By Matt Wallis
Another wild week down with what is shaping as many more to come as the COVID-19 pandemic continues to command headlines across the globe. Heightened levels of volatility are becoming the new norm across all equity, commodity and currency markets as the degree of uncertainty climbs.
Global oil markets are now at levels last seen following on from September 11 as they approached US$20/bbl, Wall Street at its low was down just shy of 40% while the price of gold has launched to over US$1,600/ounce.
On the global grains front since the COVID-19 began, we have seen the CBOT December 20 contract trade a range of 65USc/bu or $40 AUD/mt while Matiff November 20 rapeseed contract is up $30 Euro/mt or $54 AUD/mt. The trading ranges of these commodities is almost unheard of for this time of year as the northern hemisphere crop is relatively inactive due to its winter dormancy.
As we enter April, the heightened volatility in agricultural markets is expected to be sustained as this crop comes out of dormancy. With increased speculation on dryness emerging from the Black Sea, the smallest US winter wheat crop planted in history and governments actively exploring measures to shore up their own supply through both export restrictions and increased imports, the stage has been set for an unstable marketplace in which locally we are already experiencing drought like pricing for the new crop without the drought like conditions. The big question mark hangs over the barley import tariffs into China with an update expected in May. At present we are roughly $10 away from pricing this market.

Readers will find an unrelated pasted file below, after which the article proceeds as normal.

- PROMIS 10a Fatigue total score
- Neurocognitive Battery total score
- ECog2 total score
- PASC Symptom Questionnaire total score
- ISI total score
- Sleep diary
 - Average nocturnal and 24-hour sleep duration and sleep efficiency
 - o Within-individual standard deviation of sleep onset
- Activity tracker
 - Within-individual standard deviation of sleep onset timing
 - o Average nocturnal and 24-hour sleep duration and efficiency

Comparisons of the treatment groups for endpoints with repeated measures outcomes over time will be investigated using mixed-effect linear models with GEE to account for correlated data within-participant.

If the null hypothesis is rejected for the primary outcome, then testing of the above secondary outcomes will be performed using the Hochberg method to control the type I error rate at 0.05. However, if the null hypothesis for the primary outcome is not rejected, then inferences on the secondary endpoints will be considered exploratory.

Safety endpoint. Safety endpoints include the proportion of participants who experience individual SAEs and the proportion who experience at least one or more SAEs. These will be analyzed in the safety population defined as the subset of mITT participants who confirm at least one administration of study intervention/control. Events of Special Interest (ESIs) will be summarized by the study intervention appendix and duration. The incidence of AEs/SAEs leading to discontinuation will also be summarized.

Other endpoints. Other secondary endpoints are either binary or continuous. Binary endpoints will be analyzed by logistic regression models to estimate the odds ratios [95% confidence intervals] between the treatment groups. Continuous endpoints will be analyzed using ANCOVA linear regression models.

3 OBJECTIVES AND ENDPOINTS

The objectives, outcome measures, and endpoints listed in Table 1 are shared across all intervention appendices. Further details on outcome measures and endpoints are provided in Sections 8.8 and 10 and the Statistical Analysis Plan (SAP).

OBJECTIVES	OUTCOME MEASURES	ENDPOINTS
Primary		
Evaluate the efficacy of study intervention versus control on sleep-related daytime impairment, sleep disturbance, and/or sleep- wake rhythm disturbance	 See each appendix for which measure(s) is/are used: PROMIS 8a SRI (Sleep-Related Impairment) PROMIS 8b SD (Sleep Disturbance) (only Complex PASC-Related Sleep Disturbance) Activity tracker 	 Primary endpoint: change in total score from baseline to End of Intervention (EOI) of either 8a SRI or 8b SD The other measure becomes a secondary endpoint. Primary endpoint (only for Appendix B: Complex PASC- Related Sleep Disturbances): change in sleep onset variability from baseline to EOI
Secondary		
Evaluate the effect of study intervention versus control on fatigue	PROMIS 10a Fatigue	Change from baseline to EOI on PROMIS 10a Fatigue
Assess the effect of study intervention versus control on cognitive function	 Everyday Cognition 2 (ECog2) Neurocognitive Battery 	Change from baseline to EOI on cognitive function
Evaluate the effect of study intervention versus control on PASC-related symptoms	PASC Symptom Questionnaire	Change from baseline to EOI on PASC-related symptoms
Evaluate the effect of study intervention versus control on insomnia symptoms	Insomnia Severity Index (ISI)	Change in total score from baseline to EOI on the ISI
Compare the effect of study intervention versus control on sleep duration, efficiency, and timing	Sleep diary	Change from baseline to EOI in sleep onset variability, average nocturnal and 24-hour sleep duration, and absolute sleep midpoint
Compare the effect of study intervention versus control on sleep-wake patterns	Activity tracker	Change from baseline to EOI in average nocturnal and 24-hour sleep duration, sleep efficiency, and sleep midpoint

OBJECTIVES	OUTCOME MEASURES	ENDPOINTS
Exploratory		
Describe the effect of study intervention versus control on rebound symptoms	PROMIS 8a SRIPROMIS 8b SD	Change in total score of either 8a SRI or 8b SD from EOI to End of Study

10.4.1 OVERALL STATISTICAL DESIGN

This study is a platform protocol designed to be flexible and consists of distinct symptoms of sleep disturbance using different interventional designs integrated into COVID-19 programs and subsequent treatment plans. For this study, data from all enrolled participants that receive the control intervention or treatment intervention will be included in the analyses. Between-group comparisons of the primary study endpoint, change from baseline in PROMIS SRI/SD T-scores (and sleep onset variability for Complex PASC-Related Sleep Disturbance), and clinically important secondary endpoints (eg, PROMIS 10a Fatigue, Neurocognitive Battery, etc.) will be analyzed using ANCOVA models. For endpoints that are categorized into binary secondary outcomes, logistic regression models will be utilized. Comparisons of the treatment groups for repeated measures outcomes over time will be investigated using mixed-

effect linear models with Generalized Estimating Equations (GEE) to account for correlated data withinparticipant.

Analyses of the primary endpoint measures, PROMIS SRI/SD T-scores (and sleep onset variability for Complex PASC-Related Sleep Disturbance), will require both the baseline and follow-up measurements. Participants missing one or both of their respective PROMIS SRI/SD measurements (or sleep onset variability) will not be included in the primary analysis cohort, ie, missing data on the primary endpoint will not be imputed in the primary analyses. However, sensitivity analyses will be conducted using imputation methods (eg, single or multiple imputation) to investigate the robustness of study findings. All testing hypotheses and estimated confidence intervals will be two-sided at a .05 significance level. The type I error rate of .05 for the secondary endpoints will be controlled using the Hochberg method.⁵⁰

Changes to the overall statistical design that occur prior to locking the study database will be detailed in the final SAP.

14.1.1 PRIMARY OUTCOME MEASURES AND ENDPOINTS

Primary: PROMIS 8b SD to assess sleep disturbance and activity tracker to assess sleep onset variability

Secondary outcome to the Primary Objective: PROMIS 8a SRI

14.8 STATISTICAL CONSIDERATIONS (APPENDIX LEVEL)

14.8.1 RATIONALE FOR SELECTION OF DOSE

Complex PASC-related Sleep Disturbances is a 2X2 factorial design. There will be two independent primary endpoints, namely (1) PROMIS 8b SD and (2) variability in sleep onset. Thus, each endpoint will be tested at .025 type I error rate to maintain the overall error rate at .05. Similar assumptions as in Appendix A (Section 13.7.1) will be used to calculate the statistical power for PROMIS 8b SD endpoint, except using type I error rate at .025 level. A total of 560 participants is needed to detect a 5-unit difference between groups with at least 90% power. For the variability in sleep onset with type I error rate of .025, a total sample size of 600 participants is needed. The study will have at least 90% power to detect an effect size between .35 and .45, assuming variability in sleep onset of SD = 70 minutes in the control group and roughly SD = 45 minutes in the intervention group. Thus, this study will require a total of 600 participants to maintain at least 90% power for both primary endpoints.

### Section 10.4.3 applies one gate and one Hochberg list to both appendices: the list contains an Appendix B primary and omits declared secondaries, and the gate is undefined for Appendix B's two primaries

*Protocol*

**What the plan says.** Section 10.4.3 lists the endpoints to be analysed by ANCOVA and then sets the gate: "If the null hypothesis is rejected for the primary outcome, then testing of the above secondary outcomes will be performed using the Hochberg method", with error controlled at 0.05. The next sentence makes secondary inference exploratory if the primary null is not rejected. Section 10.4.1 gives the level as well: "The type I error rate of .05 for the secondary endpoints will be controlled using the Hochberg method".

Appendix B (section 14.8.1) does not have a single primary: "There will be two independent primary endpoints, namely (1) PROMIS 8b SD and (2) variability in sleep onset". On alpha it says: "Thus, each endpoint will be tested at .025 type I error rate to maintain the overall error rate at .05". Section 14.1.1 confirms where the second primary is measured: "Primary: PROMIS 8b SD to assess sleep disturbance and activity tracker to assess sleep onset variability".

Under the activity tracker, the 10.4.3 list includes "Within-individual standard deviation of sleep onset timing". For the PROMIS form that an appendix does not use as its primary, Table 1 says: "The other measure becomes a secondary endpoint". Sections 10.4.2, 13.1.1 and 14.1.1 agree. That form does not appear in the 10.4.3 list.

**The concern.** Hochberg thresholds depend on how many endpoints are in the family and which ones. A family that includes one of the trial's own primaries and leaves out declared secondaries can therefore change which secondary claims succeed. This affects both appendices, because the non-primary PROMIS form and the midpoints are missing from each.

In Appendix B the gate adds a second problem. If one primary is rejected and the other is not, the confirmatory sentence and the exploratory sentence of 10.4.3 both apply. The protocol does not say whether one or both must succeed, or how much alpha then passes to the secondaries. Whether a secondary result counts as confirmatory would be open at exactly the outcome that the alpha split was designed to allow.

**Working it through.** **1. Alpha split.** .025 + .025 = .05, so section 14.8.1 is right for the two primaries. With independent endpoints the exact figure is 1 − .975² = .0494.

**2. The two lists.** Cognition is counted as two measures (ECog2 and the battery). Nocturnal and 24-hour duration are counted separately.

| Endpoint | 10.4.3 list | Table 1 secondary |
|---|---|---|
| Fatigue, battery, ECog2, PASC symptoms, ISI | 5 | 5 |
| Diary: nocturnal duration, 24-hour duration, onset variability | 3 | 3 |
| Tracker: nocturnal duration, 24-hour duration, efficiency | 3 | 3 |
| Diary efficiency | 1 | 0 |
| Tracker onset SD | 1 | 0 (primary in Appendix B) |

Domestically old crop delivered markets have surged to the 2019 highs on the back of strong buying from flour millers and the feed market. Wheat is trading into the Griffith zone at $410 and Young zone is well bid at $418 for April/June delivery while H2 wheat into Narrandera is trading $3 over delivered Griffith homes. The inverse to new crop is now pushing $100 in Port Kembla and Newcastle zones which represents just how tight the domestic stocks are as a result of a busy export program where over 75% of the domestic exportable wheat surplus is expected to be committed by end of April. At this stage the importation of foreign wheat hasn’t been affected and is expected to continue to flow into ast coast ports. Old crop canola is bid at $705 delivered Newcastle and $670 delivered into Footscray while new crop is strongly bid at $653 Port Kembla track. BAR1 into Jindalee Feedlot is bid at $340 for April and May delivery.
The large proportion of the NSW cropping belt has now experienced exceptional precipitation with more widespread rain occurring of two to five inches across Southern New South Wales giving croppers the best start to the season experienced in a very long time. With the prospects around a crop in the north now looking exciting, maybe today new crop wheat values of $340 Port Kembla track are beginning to look attractive. After all, the lack of a northern crop is what has been the key driver these past 24 months.
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